• March 7, 2012 at 8:14 am //

    i tried lightroom last year some time and it is such a heavy software and too many options.. i just gave up on it.. but picasa an dpicnik are not living up to the my photgraphy learning curve for sure..

  • March 7, 2012 at 2:29 pm //

    Lightroom is the one program I haven’t invested in yet that I really want to. My problem is I start adjusting colors so much that I forget what the image “should” look like.

    • March 7, 2012 at 8:43 pm //

      Hi Cat, have you given the trial a try yet? What program are you using for post processing? Thank you so much for commenting.

  • March 7, 2012 at 11:00 pm //

    i’ve been using picnik for awhile but because it’s shutting down i received Light Room as a gift. it is HARD. i spent a few very frustrating hours over the weekend trying to learn, watching tutorials on youtube. i fear that i’ll never get it, or best case, it’ll force me to take such good pix that i don’t require post processing.

    thank you for the tips, i hope you continue the series.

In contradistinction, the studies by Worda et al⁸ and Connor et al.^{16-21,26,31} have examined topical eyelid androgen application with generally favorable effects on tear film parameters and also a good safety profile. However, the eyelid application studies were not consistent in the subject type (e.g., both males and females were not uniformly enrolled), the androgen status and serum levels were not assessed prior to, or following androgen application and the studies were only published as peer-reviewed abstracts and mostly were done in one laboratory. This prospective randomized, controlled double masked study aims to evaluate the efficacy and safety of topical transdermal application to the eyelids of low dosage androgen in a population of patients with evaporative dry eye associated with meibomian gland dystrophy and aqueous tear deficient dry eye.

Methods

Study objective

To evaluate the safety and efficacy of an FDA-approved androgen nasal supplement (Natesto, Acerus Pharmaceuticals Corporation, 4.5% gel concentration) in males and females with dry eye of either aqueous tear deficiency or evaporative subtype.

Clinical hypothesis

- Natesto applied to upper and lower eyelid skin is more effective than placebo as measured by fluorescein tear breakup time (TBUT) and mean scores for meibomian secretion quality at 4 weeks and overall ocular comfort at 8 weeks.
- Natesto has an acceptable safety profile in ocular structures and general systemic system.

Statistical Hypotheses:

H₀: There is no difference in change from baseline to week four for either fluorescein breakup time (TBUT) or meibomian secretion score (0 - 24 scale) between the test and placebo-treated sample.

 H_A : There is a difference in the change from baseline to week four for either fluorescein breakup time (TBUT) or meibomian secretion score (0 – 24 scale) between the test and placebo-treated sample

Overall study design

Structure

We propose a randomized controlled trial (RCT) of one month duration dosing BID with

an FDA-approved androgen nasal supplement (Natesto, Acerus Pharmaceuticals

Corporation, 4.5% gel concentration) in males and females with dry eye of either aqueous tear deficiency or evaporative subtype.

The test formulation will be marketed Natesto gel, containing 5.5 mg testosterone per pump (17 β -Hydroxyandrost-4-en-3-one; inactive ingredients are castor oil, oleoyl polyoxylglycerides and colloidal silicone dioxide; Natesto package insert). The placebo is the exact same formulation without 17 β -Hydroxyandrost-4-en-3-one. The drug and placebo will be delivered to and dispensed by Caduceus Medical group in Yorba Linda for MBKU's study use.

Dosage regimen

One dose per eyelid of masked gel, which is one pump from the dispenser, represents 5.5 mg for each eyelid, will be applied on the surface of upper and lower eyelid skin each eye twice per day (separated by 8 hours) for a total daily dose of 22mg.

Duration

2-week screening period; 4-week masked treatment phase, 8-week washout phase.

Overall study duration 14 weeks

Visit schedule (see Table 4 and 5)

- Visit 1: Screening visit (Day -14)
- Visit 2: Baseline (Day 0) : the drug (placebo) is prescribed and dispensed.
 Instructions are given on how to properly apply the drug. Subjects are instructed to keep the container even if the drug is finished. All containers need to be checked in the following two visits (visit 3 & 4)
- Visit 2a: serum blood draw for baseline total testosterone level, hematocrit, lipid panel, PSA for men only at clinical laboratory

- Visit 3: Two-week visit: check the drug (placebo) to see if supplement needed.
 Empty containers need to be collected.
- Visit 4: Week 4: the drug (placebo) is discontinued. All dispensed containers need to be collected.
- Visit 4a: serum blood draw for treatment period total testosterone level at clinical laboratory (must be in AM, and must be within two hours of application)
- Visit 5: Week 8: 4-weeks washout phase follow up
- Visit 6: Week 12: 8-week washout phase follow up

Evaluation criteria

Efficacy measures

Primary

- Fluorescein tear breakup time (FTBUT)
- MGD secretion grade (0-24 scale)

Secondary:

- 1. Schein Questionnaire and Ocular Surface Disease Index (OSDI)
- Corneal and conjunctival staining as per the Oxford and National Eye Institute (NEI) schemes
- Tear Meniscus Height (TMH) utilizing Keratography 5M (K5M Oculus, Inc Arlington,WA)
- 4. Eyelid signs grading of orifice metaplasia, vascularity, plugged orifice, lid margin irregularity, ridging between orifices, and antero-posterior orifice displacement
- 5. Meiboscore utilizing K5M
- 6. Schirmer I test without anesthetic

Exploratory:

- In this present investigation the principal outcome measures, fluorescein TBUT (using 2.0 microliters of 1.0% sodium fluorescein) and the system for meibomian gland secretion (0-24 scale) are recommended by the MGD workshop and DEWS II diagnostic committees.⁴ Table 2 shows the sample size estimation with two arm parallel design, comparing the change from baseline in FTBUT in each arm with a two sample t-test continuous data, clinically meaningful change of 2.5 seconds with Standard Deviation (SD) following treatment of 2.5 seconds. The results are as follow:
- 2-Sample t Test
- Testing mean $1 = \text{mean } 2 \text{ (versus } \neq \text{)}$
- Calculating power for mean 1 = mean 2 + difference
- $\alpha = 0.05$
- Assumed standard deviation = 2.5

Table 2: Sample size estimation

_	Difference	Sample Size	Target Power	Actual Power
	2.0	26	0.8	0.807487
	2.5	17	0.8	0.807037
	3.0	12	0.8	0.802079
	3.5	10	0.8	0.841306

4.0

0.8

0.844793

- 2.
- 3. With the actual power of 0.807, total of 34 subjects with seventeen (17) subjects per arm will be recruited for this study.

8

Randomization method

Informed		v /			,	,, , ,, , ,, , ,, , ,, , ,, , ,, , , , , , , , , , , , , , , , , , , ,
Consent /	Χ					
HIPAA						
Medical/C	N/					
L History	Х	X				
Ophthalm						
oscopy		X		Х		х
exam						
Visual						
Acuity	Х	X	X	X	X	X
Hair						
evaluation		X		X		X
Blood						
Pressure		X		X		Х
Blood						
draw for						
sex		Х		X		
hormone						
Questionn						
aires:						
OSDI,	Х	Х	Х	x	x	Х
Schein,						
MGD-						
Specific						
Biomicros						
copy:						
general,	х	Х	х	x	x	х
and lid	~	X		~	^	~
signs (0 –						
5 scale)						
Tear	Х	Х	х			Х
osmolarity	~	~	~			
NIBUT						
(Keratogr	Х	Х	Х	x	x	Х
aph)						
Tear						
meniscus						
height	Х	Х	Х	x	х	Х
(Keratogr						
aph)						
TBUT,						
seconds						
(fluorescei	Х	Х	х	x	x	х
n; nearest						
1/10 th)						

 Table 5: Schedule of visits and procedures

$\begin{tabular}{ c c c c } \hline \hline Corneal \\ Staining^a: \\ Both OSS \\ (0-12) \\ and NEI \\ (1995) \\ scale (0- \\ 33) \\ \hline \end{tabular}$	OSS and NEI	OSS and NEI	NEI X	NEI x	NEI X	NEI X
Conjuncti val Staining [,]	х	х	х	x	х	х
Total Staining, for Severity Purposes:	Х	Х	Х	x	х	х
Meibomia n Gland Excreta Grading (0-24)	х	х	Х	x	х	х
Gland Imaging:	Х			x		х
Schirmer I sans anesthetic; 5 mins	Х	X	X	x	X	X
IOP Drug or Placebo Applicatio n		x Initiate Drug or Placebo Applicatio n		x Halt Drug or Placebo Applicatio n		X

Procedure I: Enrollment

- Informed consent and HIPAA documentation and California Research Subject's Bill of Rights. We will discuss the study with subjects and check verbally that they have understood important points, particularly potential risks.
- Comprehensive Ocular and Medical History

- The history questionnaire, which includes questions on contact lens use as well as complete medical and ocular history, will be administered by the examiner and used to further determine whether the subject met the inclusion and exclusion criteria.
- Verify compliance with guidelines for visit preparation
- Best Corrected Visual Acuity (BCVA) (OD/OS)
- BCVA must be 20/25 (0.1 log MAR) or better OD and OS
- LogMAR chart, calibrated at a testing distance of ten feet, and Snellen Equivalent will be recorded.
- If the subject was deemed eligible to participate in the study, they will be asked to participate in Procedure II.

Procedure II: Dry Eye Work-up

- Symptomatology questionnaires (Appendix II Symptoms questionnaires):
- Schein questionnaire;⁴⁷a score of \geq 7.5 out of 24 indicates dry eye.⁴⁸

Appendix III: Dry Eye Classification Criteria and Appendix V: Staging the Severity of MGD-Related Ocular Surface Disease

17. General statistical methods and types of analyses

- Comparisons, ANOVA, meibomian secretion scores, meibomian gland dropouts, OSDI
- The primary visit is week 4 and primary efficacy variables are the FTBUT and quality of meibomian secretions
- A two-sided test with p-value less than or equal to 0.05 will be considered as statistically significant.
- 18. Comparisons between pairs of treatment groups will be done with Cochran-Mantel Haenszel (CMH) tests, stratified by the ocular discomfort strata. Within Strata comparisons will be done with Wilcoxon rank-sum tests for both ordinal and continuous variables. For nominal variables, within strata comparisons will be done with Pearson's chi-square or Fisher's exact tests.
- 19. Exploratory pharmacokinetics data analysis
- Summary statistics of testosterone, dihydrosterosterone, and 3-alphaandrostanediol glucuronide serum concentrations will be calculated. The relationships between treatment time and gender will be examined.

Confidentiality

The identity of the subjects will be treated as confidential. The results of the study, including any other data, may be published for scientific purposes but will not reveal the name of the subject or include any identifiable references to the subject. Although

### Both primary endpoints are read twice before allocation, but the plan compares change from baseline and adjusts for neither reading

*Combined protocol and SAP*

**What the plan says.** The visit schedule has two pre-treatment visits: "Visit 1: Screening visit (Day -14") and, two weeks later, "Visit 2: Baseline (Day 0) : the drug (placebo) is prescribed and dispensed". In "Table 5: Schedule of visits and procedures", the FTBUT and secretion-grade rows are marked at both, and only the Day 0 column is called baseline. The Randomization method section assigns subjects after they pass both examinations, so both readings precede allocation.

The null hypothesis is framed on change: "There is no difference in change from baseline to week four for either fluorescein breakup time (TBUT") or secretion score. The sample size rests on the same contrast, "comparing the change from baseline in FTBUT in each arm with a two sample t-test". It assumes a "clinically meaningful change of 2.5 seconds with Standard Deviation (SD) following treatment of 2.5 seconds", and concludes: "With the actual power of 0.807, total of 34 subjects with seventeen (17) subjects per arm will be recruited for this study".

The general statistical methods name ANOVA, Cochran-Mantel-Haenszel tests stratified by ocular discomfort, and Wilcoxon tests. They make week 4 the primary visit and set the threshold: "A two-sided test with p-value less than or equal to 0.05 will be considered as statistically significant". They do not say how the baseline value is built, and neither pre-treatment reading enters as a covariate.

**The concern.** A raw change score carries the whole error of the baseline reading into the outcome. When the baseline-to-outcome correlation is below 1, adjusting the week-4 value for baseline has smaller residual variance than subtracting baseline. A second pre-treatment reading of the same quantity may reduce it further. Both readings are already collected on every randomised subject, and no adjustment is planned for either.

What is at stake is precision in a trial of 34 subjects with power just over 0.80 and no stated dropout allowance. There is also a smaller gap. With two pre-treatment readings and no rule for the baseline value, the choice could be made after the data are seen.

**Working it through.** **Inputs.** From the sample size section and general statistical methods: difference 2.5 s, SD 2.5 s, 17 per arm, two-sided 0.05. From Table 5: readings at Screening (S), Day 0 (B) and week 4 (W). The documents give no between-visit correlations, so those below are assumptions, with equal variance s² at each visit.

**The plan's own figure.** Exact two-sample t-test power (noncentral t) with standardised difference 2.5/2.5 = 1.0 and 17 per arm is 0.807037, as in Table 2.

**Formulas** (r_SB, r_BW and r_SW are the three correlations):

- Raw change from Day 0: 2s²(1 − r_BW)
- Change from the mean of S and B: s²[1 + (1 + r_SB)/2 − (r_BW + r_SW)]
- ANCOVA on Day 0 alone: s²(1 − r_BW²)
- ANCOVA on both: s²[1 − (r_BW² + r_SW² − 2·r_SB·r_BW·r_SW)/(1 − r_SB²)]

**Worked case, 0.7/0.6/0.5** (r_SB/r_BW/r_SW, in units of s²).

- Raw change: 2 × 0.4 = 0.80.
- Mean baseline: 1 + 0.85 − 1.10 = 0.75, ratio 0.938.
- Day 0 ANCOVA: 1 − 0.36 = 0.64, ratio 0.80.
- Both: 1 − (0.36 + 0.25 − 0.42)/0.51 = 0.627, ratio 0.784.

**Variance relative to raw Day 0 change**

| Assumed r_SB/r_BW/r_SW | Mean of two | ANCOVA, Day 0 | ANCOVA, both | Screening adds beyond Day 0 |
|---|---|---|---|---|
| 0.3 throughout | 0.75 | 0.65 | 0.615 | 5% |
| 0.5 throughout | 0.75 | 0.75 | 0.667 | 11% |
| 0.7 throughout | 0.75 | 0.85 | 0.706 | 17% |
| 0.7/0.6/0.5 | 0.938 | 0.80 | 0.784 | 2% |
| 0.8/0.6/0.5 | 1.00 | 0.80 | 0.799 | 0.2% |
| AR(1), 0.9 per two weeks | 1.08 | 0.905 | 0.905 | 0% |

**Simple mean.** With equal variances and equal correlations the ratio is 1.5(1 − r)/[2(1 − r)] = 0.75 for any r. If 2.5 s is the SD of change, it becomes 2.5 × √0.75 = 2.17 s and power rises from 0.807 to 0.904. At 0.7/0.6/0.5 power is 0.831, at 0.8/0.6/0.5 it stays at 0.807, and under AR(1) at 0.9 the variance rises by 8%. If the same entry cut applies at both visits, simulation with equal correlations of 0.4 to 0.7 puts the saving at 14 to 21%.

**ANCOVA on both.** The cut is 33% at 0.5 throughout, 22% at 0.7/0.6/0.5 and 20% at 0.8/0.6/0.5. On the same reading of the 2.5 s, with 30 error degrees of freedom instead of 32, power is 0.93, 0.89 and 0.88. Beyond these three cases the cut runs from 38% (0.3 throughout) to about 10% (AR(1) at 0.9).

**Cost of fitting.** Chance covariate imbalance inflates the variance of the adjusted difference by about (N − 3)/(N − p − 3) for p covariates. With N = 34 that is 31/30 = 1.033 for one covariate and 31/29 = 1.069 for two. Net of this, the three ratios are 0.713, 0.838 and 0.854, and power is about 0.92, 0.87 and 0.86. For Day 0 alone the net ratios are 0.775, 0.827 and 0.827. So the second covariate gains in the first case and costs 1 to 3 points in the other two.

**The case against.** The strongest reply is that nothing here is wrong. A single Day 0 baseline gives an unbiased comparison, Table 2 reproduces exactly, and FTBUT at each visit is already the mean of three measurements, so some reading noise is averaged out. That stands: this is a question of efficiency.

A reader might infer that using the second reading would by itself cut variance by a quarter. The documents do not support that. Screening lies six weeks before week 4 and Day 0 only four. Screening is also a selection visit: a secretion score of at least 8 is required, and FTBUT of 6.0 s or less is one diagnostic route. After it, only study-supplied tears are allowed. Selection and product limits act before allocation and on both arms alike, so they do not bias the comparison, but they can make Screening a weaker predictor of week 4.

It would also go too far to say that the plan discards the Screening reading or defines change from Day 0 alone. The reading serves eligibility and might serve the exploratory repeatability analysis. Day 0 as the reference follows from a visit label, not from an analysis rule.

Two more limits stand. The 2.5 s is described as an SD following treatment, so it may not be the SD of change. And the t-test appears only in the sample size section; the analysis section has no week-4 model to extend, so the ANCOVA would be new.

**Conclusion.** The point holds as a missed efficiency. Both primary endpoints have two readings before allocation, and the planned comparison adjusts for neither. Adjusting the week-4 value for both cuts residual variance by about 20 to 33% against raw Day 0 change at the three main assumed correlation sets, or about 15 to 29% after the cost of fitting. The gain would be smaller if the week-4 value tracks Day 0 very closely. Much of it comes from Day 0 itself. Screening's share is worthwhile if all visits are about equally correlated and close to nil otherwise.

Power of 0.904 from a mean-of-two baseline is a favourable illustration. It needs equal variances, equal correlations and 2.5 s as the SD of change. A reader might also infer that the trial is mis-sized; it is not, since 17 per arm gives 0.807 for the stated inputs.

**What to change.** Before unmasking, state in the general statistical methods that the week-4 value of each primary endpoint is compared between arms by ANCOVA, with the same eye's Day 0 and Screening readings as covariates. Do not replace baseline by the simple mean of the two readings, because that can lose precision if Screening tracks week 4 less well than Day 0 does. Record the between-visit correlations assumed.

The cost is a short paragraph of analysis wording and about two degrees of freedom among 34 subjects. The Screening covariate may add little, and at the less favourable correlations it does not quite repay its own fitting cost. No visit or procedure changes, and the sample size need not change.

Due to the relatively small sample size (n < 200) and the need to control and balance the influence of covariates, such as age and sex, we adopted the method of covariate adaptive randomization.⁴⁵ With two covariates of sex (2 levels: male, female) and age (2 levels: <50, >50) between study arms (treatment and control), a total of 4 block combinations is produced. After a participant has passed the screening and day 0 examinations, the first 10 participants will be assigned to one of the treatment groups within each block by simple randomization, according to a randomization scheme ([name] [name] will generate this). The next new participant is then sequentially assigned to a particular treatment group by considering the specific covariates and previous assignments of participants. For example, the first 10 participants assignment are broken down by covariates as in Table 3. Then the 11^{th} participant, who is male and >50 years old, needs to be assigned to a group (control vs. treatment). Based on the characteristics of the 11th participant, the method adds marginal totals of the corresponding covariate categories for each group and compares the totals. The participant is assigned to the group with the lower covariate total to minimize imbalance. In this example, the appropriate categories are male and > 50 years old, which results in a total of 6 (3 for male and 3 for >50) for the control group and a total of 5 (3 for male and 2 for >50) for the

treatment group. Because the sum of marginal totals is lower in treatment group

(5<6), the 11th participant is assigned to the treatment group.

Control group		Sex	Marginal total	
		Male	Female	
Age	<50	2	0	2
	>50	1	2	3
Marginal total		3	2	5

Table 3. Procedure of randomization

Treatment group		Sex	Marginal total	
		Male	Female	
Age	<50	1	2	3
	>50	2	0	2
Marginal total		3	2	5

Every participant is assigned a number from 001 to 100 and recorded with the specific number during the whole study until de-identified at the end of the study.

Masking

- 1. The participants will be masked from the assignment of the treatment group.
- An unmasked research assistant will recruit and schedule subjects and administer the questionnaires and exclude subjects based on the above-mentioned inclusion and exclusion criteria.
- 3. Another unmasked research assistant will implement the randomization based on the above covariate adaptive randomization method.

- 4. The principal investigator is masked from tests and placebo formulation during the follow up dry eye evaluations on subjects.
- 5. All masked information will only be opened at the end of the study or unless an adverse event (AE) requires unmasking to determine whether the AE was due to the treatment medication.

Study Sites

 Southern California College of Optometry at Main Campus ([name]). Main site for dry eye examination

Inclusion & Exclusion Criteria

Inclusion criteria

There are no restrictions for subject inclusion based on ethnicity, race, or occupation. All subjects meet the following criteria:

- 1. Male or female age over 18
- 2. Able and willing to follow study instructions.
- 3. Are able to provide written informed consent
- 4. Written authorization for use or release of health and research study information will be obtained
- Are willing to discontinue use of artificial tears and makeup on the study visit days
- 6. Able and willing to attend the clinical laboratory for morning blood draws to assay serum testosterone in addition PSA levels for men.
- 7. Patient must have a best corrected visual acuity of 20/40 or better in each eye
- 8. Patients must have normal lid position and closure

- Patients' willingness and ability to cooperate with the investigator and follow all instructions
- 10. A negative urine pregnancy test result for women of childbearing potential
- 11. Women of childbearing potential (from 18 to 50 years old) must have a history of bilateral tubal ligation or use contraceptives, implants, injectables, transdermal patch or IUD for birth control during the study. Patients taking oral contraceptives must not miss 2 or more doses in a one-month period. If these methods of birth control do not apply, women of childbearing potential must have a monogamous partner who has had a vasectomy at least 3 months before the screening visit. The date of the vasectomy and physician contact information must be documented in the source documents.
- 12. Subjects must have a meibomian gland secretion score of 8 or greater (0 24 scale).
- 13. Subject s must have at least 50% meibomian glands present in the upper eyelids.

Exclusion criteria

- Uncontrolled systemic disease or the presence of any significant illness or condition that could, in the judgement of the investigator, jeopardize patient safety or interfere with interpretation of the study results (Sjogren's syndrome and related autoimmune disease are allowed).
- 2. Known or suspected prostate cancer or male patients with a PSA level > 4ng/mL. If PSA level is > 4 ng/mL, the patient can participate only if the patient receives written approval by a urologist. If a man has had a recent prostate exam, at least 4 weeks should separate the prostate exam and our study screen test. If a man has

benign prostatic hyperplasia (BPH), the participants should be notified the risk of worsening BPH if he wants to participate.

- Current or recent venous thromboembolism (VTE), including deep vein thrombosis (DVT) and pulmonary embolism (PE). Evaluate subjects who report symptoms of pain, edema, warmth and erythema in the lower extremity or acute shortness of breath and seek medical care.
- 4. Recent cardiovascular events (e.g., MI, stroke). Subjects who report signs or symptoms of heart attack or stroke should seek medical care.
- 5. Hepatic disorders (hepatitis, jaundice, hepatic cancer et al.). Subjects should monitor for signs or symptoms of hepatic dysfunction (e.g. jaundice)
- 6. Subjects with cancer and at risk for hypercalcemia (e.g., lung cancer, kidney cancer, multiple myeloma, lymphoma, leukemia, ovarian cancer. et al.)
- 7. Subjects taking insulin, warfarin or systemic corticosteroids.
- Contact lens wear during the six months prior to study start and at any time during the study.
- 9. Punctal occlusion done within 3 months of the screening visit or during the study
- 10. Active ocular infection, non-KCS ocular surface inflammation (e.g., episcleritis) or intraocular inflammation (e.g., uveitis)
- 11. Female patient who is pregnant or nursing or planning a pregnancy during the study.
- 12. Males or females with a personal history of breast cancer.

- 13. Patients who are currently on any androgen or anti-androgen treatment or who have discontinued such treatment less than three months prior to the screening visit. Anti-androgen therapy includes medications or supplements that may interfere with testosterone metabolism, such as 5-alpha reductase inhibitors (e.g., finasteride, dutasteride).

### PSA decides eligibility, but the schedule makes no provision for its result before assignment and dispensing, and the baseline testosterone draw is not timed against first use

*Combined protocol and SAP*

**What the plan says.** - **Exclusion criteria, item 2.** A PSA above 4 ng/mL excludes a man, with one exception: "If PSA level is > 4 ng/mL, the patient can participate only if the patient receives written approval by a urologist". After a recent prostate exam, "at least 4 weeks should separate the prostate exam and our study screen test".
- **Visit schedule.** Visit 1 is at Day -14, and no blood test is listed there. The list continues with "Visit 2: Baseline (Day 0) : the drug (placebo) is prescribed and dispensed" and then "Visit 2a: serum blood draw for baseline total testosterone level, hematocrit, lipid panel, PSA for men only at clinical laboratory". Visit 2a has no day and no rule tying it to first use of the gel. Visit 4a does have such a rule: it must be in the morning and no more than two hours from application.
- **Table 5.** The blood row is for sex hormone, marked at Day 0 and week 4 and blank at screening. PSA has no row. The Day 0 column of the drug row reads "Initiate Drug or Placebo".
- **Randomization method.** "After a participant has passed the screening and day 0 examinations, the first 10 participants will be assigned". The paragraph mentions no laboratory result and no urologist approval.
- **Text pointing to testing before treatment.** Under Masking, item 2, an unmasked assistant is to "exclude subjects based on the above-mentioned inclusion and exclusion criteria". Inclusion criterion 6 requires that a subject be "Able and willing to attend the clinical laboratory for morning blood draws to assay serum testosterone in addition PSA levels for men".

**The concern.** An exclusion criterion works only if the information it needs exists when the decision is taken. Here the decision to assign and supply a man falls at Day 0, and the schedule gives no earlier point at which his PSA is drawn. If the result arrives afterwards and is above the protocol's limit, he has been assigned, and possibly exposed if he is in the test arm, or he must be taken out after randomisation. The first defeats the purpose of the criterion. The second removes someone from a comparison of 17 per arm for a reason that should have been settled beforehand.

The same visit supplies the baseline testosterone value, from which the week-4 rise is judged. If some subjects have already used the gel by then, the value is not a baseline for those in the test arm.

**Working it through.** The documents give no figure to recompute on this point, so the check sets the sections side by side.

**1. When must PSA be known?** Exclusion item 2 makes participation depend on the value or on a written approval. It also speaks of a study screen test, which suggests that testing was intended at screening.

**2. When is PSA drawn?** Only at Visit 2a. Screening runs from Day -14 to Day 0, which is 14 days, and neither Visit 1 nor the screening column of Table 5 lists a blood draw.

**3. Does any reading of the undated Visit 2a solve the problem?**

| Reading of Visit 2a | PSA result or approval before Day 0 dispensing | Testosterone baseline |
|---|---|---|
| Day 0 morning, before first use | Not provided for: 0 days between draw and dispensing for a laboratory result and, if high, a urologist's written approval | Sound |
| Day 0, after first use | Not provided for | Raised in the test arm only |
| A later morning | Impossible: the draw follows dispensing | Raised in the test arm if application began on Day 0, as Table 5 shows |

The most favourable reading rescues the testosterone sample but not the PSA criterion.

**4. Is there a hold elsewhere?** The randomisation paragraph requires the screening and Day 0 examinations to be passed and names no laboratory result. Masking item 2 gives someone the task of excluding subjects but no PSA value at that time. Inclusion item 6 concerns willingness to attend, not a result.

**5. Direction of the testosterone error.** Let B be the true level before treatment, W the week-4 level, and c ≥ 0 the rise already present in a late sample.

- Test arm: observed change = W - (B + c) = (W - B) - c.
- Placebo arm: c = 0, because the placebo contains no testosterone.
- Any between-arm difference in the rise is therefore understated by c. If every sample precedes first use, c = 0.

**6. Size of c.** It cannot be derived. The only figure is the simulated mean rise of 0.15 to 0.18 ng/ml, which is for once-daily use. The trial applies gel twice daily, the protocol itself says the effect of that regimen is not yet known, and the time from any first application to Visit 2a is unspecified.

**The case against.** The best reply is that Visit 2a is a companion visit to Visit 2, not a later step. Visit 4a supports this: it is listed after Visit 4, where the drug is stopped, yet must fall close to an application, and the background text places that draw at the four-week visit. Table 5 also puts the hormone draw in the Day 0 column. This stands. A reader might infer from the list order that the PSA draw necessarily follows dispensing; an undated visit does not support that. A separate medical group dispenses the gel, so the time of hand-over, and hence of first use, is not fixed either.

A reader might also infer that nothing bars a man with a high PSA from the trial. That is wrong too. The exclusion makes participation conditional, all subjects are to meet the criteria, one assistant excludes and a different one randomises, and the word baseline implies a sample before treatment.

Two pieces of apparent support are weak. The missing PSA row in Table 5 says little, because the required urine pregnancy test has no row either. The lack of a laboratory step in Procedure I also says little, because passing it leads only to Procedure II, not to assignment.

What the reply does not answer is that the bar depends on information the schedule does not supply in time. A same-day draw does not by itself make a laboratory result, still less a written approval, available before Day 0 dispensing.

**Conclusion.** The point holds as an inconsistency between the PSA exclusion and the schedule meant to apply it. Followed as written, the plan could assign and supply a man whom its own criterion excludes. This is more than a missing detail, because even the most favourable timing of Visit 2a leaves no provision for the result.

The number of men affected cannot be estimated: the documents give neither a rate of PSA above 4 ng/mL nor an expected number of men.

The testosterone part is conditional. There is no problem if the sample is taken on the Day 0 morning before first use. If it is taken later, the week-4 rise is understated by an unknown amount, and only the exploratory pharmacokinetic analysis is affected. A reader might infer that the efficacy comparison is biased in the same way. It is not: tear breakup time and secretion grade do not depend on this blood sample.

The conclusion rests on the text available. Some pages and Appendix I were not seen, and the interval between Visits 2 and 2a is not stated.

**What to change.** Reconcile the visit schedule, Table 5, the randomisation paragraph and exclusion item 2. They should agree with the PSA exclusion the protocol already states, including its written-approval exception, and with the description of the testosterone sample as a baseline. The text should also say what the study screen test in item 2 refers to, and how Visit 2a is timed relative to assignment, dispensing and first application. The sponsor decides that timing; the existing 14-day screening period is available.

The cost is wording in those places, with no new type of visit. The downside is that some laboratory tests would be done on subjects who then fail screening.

• August 28, 2012 at 10:24 pm //

    I have the feeling cliatry in Lightroom is more like a High Pass sharpening. Although I do have to say that it also feels slightly different. With high pass sharpening you can really make a subject pop from contrast and sharpening. And as with all those tools you can overdo it and make such things like in the Nike ads material. Might be something for you to have a look at too :)

  • March 8, 2012 at 8:54 pm //

    Hi Lan, how are you? Yes that is true, PicNik will be closing come April. We will be continuing the tutorials, to help you get started, what would you like to learn first with Lightroom?

  • March 8, 2012 at 8:54 pm //

    Hi Lan, how are you? Yes that is true, PicNik will be closing come April. We will be continuing the tutorials, to help you get started, what would you like to learn first with Lightroom?

  • March 10, 2012 at 1:56 pm //

    Hi Richa, please don’t give up, once you get in there and find you way around, I think you’ll really love working with Lightroom. Is there something you wanted to in post processing with lightroom and we’ll try and cover it in our next tutorial.